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Two famous ancient structures in the city of Palmyra have been destroyed by ISIS forces, Syria's antiquities chief says.

The Tetrapylon and the facade of the city's Roman theater have both been almost completely demolished, the official says, according to NPR's Alison Meuse.

"Activist Khaled al-Homsi, who is from Palmyra, shared satellite imagery to Twitter, which appears to confirm the scale of the damage," Alison reports. "The face of the Roman theater is a pile of rubble and only four of the Tetrapylon's 16 columns appear to be standing."

Ryan Caron King / WNPR

Immigrants in Connecticut come from many different backgrounds. They’re white-collar or blue-collar workers; they’re artists and students. We have an occasional series on Where We Live that highlights their stories.

Ryan Caron King / WNPR

War and poverty displace millions of people around the world.

This hour, we hear from two Connecticut artists who have personal experience with the global refugee and migrant crisis.

Melinda Burnham

Here’s something that may surprise you. The single largest U.S. employer of full-time professional musicians is the United States Armed Forces.

Agreement Reached On Syria Cease-Fire

Dec 29, 2016

Russian President Vladimir Putin announced in Moscow that the Syrian government and Syrian opposition forces have agreed to a nationwide cease-fire to begin at midnight local time.

The Syrian army said the agreement excludes the Islamic State as well as Jabhat Fateh al Sham — the group formerly known as the Nusra Front — and all groups linked to them. Turkey's foreign ministry said the agreement excludes groups the U.N. deems terrorist organizations.

Evacuations continue from east Aleppo, as remaining rebels and civilians wait in freezing weather for transportation out of the city.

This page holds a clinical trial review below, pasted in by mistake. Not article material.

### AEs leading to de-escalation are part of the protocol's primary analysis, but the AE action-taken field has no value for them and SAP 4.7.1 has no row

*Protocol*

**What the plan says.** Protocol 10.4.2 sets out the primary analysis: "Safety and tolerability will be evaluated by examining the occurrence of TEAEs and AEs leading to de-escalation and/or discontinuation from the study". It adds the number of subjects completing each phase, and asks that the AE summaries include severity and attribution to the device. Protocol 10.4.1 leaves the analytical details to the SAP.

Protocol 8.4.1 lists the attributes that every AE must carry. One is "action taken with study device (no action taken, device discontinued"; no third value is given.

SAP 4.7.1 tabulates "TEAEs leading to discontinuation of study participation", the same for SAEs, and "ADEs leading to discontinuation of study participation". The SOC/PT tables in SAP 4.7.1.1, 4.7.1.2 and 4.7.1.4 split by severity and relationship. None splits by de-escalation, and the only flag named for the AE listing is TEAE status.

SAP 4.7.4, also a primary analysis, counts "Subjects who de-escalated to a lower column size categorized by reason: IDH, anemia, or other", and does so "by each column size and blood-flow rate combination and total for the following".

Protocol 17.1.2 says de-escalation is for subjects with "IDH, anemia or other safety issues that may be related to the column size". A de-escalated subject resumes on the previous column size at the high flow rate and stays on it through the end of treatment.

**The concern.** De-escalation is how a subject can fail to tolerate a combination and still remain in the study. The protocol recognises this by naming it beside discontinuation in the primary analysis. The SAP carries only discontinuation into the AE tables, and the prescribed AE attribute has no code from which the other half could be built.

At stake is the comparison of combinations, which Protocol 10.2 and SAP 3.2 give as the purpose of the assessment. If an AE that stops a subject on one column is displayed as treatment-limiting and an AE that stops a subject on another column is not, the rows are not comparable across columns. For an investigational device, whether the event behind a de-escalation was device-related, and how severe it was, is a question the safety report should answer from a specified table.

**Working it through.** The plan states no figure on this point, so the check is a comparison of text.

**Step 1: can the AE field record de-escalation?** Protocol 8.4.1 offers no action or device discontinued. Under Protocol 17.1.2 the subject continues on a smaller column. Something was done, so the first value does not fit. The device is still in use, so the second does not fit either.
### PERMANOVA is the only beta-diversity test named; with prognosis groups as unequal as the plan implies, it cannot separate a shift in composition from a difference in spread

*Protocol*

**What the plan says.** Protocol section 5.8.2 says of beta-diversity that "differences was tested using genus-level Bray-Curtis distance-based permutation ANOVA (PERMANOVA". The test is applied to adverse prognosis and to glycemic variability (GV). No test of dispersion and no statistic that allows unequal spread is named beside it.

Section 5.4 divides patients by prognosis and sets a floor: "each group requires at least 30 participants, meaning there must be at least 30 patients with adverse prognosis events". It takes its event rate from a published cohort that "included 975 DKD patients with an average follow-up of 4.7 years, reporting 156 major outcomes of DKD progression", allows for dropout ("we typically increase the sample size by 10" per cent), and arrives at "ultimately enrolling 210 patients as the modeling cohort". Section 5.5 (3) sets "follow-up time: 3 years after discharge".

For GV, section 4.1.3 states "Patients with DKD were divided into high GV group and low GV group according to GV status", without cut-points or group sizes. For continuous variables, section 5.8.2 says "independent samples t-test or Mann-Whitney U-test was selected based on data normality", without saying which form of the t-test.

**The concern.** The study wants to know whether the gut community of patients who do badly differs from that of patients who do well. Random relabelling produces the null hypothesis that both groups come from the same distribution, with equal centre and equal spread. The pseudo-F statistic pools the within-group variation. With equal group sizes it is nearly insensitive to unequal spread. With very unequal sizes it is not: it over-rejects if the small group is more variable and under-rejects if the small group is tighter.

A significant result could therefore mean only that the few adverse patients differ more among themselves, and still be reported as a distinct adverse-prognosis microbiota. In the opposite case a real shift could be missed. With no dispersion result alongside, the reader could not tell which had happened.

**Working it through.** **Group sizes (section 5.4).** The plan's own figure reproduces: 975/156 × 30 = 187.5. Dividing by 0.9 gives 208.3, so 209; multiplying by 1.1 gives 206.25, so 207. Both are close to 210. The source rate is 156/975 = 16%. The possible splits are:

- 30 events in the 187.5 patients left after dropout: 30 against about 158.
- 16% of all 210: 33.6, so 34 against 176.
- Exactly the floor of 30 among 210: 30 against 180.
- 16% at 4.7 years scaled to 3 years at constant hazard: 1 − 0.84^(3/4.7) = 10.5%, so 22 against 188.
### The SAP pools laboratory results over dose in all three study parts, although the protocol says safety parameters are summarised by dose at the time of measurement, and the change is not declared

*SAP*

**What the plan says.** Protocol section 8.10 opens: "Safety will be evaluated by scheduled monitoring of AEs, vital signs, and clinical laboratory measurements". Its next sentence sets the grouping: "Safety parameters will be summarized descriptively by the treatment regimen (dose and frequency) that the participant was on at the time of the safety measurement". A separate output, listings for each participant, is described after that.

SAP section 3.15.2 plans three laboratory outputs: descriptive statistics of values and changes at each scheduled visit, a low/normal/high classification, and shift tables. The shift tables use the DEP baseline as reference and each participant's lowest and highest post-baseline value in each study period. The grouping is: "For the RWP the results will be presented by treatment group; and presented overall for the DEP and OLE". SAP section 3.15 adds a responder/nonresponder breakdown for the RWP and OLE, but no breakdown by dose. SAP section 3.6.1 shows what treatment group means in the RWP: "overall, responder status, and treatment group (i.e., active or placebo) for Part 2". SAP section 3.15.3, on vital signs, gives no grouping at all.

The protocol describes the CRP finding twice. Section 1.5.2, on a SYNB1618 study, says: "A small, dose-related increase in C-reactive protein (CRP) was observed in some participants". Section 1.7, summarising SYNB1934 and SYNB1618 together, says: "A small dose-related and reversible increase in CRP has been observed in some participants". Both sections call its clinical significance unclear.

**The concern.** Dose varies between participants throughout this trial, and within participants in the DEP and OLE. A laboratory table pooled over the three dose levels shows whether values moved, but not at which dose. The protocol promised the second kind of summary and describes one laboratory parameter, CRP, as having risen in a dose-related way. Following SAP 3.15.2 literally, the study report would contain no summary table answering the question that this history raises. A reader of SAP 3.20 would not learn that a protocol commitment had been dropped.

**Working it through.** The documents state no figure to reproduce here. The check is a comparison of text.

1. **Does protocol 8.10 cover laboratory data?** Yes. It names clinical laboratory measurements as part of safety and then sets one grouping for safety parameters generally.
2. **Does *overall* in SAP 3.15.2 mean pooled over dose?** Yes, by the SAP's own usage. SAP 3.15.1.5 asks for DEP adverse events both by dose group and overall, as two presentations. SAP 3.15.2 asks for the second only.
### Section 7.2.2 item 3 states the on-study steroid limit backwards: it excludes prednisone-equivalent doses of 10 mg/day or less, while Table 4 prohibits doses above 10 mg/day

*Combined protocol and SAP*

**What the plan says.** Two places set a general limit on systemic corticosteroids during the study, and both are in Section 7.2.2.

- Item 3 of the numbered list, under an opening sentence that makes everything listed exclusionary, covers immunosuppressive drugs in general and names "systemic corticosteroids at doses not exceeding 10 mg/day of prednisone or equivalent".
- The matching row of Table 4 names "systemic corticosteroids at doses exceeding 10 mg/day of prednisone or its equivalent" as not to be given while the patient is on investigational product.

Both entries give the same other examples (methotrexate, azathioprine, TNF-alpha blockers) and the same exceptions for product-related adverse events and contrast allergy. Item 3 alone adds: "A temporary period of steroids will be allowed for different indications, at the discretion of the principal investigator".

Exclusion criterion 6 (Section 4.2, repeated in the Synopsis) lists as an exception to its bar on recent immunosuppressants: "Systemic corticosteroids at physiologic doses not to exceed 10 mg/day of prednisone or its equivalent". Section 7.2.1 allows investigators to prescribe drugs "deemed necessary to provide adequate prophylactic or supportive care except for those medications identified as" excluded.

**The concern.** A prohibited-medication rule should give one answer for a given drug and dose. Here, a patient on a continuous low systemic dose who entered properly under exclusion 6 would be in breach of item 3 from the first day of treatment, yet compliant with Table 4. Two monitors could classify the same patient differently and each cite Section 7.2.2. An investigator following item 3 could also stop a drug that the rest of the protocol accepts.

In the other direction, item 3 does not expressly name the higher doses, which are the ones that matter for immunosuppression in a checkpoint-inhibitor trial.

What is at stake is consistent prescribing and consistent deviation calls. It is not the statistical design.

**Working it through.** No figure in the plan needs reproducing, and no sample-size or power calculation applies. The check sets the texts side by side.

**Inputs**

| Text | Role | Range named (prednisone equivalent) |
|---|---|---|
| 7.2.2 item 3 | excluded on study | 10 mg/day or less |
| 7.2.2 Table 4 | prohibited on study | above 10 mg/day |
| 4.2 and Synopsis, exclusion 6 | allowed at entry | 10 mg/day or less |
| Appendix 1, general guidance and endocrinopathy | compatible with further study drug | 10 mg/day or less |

The end of the evacuations may be coming soon: NPR's Alice Fordham reports that regime forces might be entering the tiny enclave that has been held by rebels as early as Thursday evening.

The fall of eastern Aleppo to the forces aligned with Syrian President Bashar Assad has been a foregone conclusion for weeks now. The question was whether civilians and fighters would be allowed to leave.

Updated at 7:15 p.m. ET

Evacuations of east Aleppo have resumed, after a series of false starts and broken cease-fires.

And United Nations officials said more than 100 U.N. humanitarian staffers are in place and could begin monitoring the evacuation under terms of a U.N. resolution approved unanimously Monday.

At least 25 buses entered besieged neighborhoods to evacuate rebel fighters and civilians from eastern Aleppo Sunday, Syria's official news agency says — but that was before an attack on buses elsewhere put all movement on hold.

The setback comes after the evacuation effort was halted Friday after just one day, with all sides lobbing accusations at each other.

Evacuations of embattled eastern Aleppo, which began Thursday after days of efforts to negotiate a cease-fire, have come to a halt.

Thousands of civilians and fighters have already been evacuated from the rebel-held enclave: Some 3,000 civilians were evacuated in the first few convoys, along with more than 40 wounded people, the International Committee of the Red Cross said Thursday.

The aid group anticipated it would take days to fully evacuate east Aleppo.

After years of devastating war, days of increasing desperation and the collapse of one cease-fire, evacuations are underway in besieged eastern Aleppo.

Live images on Syrian state TV showed ambulances entering the rebel-held enclave on Thursday morning to evacuate the wounded. Aid groups confirm that evacuations have begun — despite reports of a brief burst of gunfire targeting ambulances.

Updated at 8:00 p.m. ET

A cease-fire in besieged eastern Aleppo appears to be going forward, paving the way for people trapped there to evacuate.

It's difficult to confirm exactly how many civilians remain in the small slice of Aleppo still controlled by rebel groups, but estimates put the number in the tens of thousands.

NPR's Alison Meuse reports an opposition activist in the city says the bombing has stopped.

In central Damascus, it's perfectly clear that President Bashar Assad is firmly in control. In the souks of the Old City, his face looks out of almost every shop window, pinned up next to gold jewelry or intricate rugs. No one has a bad word to say about him, at least not to a Western journalist.

In rebel enclaves nearby, forces loyal to Assad are creeping back into control. After years of siege tactics, opposition forces in the suburbs of Damascus are increasingly making deals that see their fighters heading into rebel-held areas.

When the last remaining hospital in besieged eastern Aleppo crumbled under a wave of artillery strikes on Nov. 18, one of the casualties was 25-year-old nurse Kefah.